Your dog’s kisses won’t feel the same thanks to the cold, wet nose that presses up against your face. When your senior dog’s nose gets dry and cracked, you become concerned with more than the quality of their kisses. Just as the overall health of your dog is important, so is its nose.
Having a dry nose is irritating for your dog, and if things get worse, it also becomes painful. A dry nose can be a symptom of a serious illness, but in other cases, it can be triggered by both environmental factors as well as your dog’s age. Usually, senior dogs, 7 years or older, are at a higher risk of having dry noses. Here is how you can help your senior dog get relief from a dry nose.
Remove Potential Allergens
If your senior dog has allergies, it might be the leading cause of dry nose. The complicated aspect about allergies is the fact that different dogs have dissimilar sensitivities. However, there are a few known contributors that you can take away to see if it makes a difference. The number one potential allergen for dogs is plastic, which often causes a dry, crusty nose. If you feed your dog in a plastic dish or plate, switch it for a stainless steel bowl.
Other potential allergens include certain types of dog food or treats as well as household products you use around your home. Try to pinpoint the changes in the environment at the time when your dog’s nose dried out. From there, you can change or remove these elements and note the difference they make.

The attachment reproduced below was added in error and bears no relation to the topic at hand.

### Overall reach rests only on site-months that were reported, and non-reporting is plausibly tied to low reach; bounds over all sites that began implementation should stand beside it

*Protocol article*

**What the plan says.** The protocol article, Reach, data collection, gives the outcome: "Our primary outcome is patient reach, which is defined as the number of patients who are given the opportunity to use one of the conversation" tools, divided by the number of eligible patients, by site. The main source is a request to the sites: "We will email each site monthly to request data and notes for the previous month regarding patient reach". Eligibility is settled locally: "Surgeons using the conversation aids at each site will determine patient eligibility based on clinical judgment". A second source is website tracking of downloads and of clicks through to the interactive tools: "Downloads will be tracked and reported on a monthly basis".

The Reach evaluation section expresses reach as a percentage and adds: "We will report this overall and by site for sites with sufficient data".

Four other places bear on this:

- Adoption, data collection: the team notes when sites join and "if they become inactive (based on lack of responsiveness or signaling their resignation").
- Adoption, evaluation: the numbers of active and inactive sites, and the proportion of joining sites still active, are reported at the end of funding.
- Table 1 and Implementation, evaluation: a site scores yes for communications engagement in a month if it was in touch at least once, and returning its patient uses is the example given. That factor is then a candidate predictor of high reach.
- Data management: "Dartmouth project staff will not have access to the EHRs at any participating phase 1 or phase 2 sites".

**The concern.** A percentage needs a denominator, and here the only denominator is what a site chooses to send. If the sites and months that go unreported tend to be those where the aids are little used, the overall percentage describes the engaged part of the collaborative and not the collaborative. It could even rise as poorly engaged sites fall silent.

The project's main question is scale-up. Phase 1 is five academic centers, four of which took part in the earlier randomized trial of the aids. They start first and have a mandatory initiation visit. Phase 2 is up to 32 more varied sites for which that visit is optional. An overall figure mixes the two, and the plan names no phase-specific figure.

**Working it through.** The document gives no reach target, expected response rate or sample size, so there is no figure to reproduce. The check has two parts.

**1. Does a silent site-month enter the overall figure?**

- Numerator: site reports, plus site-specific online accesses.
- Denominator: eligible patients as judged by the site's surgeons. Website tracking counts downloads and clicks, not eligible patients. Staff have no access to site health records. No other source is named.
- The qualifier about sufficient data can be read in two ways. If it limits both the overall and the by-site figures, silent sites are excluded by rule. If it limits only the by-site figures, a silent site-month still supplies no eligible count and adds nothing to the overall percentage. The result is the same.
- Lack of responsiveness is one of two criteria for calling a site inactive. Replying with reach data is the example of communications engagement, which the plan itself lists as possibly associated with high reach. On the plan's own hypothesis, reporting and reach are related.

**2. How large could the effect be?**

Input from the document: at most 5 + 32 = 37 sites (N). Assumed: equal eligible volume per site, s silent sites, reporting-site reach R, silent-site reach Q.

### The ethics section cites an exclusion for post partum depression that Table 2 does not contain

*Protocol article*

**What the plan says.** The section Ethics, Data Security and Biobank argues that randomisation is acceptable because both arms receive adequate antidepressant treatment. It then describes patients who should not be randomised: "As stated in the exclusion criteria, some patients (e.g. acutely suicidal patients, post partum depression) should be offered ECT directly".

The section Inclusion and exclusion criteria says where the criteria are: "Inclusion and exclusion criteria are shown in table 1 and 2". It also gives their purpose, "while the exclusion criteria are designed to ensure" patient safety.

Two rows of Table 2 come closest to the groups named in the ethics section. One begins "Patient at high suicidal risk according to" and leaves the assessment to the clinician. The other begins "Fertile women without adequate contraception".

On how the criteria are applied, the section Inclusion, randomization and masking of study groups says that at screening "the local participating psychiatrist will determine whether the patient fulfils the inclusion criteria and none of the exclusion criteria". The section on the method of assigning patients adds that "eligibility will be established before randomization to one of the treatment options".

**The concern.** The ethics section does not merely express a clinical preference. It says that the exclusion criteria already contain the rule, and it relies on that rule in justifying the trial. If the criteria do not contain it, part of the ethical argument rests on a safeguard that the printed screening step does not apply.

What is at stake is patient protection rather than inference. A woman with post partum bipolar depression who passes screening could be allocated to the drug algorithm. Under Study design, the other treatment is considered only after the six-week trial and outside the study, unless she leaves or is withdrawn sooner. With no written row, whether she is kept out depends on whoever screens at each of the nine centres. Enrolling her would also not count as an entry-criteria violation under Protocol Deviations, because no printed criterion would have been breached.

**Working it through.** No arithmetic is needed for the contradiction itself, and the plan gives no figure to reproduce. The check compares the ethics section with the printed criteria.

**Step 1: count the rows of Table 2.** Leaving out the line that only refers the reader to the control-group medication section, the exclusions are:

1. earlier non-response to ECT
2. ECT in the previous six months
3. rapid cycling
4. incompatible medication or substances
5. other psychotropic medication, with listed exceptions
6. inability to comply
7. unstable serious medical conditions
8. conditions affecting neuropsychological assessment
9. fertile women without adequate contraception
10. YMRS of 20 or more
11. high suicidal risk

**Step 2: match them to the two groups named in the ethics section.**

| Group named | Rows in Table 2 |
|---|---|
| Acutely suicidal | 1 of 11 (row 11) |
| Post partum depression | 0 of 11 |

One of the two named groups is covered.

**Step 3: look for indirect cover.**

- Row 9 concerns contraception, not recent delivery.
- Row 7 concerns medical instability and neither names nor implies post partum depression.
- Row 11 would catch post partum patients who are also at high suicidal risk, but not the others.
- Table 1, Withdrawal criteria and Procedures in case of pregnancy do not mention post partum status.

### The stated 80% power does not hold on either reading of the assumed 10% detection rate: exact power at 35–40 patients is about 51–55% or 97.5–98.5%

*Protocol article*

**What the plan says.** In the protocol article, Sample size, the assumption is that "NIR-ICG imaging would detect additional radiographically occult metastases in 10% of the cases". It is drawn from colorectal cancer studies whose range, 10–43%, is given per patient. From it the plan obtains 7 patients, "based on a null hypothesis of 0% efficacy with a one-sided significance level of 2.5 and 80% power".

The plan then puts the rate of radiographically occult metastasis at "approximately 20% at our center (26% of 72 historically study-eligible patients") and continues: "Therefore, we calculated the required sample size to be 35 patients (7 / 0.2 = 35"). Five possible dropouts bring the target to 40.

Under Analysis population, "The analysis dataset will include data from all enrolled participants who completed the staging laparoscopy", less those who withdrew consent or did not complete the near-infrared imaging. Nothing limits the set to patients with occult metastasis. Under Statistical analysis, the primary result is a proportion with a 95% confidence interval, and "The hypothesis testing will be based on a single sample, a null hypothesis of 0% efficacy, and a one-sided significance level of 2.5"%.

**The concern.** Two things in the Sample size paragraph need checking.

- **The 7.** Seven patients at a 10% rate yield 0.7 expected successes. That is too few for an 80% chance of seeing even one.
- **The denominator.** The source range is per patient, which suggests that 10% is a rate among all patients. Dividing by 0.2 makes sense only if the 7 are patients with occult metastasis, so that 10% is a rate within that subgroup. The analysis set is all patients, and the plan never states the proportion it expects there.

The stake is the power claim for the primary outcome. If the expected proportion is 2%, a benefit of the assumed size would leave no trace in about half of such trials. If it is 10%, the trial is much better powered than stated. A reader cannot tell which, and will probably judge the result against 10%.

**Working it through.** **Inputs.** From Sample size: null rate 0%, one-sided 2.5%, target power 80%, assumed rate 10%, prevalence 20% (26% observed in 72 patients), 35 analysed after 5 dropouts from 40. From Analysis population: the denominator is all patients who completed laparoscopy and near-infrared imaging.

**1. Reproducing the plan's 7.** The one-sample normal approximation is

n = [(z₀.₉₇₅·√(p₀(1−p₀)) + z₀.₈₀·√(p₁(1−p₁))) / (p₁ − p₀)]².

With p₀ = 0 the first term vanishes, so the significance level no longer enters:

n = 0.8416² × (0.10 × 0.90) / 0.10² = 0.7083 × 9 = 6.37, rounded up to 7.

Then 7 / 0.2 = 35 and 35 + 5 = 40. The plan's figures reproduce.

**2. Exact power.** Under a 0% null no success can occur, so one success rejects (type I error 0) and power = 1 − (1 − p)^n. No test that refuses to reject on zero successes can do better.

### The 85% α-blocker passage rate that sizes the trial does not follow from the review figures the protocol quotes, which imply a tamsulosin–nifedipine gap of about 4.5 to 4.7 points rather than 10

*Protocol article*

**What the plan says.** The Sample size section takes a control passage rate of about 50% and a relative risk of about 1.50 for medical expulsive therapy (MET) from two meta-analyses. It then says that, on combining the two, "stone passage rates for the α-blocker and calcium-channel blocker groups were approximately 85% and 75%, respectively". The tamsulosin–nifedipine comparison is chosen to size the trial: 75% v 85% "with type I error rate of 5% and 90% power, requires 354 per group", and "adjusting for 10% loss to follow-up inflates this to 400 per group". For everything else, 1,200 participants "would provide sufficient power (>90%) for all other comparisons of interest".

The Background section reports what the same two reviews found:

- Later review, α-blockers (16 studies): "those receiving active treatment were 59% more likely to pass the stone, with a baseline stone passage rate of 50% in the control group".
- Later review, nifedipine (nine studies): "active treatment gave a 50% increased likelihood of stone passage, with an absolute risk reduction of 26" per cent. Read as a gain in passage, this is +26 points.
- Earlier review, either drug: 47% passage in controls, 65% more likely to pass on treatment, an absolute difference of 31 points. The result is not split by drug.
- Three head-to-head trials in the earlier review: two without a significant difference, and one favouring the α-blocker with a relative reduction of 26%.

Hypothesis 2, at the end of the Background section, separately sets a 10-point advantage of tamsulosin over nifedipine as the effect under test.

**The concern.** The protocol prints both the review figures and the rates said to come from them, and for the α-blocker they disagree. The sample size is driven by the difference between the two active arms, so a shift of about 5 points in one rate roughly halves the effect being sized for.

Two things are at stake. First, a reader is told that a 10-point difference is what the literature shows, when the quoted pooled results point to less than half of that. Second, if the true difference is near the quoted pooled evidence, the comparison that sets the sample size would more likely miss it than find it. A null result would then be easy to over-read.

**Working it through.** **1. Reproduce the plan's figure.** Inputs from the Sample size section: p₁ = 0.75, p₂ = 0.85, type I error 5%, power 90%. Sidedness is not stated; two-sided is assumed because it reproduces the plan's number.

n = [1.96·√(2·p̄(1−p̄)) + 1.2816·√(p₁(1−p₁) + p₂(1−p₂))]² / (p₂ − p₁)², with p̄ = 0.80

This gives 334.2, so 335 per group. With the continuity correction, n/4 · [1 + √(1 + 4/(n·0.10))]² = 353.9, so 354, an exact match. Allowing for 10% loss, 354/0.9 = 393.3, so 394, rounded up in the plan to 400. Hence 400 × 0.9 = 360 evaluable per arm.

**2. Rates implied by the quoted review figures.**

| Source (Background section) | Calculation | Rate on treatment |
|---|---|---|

Diseases That Can Cause Dry Nose in Dogs
Some diseases are known to cause a chronic dry nose in dogs. Auto-immune disorders like the pemphigus or lupus can change the surface of your dog’s nose causing cracking, dryness, and bleeding. These disorders can be diagnosed with a blood or urine test as well as a biopsy of the nose. They are less serious and treatable with some immuno-suppressive medications, such as prednisone.
Keep your furry friend hydrated
If getting up has become tough on your dog’s aging joints, chances are they would rather stay relaxed on the couch instead of going through the agony of getting up and struggling to walk to their water bowl when thirsty. For this reason, senior dogs run the risks of being dehydrated, and if they don’t drink enough water, there isn’t enough moisture to help keep their nose as moist or wet as it should be.
Ensuring there is plenty of water nearby is vital to help your senior dog’s nose stay wet. However, if that doesn’t seem to be enough, well, nature is so full of safe. There are natural effective ingredients that help soothe and heal your canine nose. Shea butter, almond oil, coconut oil, and olive oil are some of the non-toxic ingredients that can help improve skin elasticity, moisten the skin, and relieve irritation.
If your dog’s nose doesn’t get better after making these changes, it might time you pay a visit to your veterinarian. A specialist can help conduct tests to check what’s up with your dog, or if it has a more serious condition and prescribe treatment accordingly.